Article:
BMI: WHAT IT SAYS ABOUT YOUR HEALTH?

CONTENT

INTRODUCTION

CLASSIFICATION

BMI AND WOMEN HEALTH

LIMITATIONS OF BMI

 

INTRODUCTION

The BMI is an indirect mathematical representation of how fat or how thin we are. It uses the relationship between our weight and height to suggest how fat or thin we are and with it suggests the ideal weight for a person’s height. It is defined as the mass or weight of an individual in Kg divided by the square of the person’s height in meters and applies for people 20 years and above.

BMI= weight/Height2 (Kg/m2)

CLASSIFICATION

Using the BMI, individuals can be categorized into underweight, normal weight, overweight, and obese. WIth these, they can be advised on possible health risks associated with each categories. Although the commonest chart used is the WHO (World Health Organization) classification, many regions, especially Eastern Asia have separate charts for the classification of BMI. This is due to the relatively higher body fat content of poeple of East Asian descent, along with a tendency to develop complications of obesity at a relatively lower BMI compared to other people around the World. For the purpose of our discussion on this site, we will use the WHO classficition.

WHO CLASSIFICATION                                                                                                                             

Category BMI (kg/m2)
Very Severely Underweight Under 15
Severely Underweight 15 – 16
Underweight 16 – 18.49
Normal (healthy weight) 18.5 – 24.9
Overweight/pre-obesity            25 – 29.9       
Class I obesity 30 – 34.9
Class II obesity 35 – 39.9
Class III obesity or morbid obesity 40 and Above

                   

SINGAPORE CLASSIFICATION 

Health Risk BMI (kg/m2)
Risk of developing problems such as nutritional deficiency and osteoporosis under 18.5
Low Risk (healthy range) 18.5 – 22.9
Moderate risk of developing heart disease, high blood pressure, stroke, diabetes 23 – 27.49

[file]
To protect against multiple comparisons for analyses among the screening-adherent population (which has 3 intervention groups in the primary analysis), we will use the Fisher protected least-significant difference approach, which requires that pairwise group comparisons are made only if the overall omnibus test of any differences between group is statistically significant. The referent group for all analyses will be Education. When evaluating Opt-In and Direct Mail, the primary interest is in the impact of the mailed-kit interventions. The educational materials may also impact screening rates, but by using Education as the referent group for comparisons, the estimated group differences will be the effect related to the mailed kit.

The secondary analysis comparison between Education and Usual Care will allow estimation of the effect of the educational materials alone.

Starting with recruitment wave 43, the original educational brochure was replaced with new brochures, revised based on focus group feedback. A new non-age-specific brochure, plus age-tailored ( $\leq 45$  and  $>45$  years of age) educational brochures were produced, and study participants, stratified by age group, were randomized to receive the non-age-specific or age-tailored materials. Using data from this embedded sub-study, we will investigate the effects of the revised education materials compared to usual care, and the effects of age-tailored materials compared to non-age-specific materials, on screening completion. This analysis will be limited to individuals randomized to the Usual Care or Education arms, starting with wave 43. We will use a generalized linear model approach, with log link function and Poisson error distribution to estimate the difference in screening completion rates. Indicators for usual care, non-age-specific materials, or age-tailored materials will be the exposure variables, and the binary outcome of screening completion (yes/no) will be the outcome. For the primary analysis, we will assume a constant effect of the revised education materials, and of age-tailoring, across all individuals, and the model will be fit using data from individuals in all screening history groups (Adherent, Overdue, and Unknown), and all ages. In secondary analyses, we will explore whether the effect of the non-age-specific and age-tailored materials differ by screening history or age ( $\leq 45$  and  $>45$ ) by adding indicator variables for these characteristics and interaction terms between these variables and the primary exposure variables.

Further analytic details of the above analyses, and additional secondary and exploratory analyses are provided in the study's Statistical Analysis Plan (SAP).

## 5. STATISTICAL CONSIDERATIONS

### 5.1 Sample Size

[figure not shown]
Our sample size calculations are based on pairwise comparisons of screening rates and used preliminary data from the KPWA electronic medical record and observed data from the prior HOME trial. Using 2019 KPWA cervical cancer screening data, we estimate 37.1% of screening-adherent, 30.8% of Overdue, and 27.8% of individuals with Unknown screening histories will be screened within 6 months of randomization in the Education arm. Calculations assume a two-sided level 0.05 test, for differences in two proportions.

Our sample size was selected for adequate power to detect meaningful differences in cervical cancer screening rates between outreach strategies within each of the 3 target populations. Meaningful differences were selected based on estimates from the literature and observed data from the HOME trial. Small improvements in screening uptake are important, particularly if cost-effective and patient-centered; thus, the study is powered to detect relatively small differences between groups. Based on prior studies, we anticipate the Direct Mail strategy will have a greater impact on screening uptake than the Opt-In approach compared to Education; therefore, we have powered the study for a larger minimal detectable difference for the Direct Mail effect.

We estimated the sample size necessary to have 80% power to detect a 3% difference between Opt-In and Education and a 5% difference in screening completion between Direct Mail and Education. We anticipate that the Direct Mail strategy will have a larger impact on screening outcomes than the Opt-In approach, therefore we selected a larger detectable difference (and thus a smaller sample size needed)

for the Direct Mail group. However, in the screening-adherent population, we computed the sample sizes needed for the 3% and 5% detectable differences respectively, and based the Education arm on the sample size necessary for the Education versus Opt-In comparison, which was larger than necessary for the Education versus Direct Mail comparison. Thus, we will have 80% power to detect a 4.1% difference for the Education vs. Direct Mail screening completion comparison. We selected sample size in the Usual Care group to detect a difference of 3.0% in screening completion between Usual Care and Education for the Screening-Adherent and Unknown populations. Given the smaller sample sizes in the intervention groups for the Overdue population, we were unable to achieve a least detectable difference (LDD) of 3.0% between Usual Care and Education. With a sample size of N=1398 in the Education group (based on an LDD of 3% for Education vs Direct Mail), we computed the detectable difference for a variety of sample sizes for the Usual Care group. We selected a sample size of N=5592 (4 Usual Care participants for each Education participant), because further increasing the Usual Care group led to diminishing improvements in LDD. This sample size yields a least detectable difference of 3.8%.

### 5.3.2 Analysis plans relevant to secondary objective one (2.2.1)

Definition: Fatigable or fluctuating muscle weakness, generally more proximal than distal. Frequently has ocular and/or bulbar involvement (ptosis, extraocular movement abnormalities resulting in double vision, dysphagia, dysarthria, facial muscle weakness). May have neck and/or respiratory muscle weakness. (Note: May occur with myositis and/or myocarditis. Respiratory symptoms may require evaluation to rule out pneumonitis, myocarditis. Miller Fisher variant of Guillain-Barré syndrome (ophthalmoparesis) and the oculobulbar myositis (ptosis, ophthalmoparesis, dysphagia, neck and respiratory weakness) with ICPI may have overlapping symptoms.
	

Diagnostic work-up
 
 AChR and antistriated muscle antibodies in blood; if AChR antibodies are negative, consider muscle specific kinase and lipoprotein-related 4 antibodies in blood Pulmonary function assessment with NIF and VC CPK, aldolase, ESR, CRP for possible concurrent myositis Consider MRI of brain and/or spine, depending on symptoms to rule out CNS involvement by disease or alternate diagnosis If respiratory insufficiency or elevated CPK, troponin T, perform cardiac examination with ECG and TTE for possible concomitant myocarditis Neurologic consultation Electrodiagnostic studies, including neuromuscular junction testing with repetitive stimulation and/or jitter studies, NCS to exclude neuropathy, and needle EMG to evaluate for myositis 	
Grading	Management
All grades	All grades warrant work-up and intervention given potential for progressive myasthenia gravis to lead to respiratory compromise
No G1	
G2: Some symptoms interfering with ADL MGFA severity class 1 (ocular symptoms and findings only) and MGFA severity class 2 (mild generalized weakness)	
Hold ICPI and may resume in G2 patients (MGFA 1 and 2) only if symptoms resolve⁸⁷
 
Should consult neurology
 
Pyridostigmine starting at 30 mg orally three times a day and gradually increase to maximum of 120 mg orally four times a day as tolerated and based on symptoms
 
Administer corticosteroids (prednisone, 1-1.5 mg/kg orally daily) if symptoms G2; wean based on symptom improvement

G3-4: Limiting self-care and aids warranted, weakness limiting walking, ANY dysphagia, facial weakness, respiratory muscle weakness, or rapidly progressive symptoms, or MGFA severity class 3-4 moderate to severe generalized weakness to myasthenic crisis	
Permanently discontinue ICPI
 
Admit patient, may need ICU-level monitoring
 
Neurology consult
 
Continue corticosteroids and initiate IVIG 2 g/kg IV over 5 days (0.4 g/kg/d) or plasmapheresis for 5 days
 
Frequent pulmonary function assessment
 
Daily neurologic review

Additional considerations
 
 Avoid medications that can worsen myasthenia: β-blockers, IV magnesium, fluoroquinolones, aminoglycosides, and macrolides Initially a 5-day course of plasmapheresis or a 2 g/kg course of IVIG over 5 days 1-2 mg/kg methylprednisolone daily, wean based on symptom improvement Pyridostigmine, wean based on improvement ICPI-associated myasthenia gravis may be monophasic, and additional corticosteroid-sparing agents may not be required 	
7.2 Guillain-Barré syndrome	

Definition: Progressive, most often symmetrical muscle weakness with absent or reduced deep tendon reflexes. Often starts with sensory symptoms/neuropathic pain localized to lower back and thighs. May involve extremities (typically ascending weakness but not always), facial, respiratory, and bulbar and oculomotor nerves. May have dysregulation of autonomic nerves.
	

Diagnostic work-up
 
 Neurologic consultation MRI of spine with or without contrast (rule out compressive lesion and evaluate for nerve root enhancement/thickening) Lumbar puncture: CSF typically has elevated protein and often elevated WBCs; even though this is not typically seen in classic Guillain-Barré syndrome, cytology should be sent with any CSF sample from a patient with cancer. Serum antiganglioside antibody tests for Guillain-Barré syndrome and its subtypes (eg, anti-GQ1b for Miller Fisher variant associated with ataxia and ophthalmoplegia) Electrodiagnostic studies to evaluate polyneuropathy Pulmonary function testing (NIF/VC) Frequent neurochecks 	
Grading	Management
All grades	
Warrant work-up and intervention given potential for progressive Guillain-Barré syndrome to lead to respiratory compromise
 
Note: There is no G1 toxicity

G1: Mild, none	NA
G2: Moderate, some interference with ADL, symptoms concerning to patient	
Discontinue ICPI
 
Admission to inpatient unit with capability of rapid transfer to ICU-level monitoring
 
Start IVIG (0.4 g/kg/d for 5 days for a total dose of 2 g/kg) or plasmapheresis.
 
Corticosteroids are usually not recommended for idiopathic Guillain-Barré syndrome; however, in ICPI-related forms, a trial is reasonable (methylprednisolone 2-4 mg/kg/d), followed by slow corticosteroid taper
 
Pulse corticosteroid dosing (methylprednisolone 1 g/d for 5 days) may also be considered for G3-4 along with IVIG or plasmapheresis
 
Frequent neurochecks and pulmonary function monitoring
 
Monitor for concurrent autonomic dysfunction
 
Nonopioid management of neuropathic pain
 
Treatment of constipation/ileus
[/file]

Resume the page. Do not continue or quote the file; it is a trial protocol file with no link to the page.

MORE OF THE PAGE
High risk of developing heart disease, high blood pressure, stroke, diabetes over 27.5

 

BMI AND WOMEN HEALTH

The relationship between the BMI and various health risks can described as “U” shaped. This is because people with the lowest health risks are those who fall within a normal BMI range i.e. between 18.5 to 24.9, similar to the middle portion of the “U,” while those at the extreme ends of the BMI are associated with an increased risks of health hazards that worsens as the value gets farther away from the normal range, corresponding to the vertical arms of the “U”. Hence, the risk of a person developing various health problems increases as the value of the BMI decreases further below 18.5 or further above 25. For example, individuals with BMI lower than 18.5 who are said to be underweight are at an increased risk of various health conditons such as irregular ovulation, nutritional deficiencies, bone fractures and body weakness, which worsens as the BMI reduces while women with BMI greater than 25 are at an increased risk of cardiovascular diseases such as stroke, hypertension, heart attack and diabetes which becomes marked from 35 and above, worsening as the BMI increases. Obesity is defined by the WHO as a BMI greater than 30. To calculate your BMI, please click on BMI CHECK.

 

LIMITATIONS OF BMI

1.  Although BMI provides a simple way of measuring a person's thickness or thinness, it is however a relatively poor method of measuring the proportion of fat in an individual in    relation to his or her weight. This is because it doesn’t differentiate between muscles, bones and fat while measuring the weight of an individual. It is therefore not surprising that it   tends to overestimate fatness in tall, fit and muscular people and underestimate fatness in short, stout and chubby people.

2.  It doesn’t consider the variation in fat levels according to one’s age, sex (either male or female) and physical activity.

3. It doesn’t take into consideration the specific distribution of fat in one’s body as it relates to one’s health risks. In fact, most health hazards associated with obesity are directly attributed to excessive storage of fat around the abdomen rather than in other parts of the body. Thus different people may have different fat distribution as a result of their physique, yet they may have the same BMI, while in reality they have different health risks. BMI therefore, is better used along with other methods that specifically measure the distribution of fat in the body such as the waist hip ratio, waist height ratio, and surface based body shape index.

 

NEXT ARTICLE: WAIST HIP RATIO: WHAT IT SAYS ABOUT YOUR HEALTH?

 

REFERENCES

1.  BMI; http://www.euro.who.int/en/health-topics/disease-prevention/nutrition/a-healthy-lifestyle/body-mass-index-bmi

2.  Appropriate body-mass index for Asian populations and its implications for policy and intervention strategies. The Lancet , Volume 363 , Issue 9403 , 157 – 163

3.  "About Adult BMI | Healthy Weight | CDC". www.cdc.gov.29.08.2017.

4.  Romero-Corral, A; Somers, V K; Sierra-Johnson, J; Thomas, R J; Collazo-Clavell, M L; Korinek, J; et al. (2008). "Accuracy of body mass index in diagnosing obesity in the adult general population". International Journal of Obesity. (6): 959–66. doi:10.1038/ijo.2008.11. PMC 2877506 Freely accessible. PMID 18283284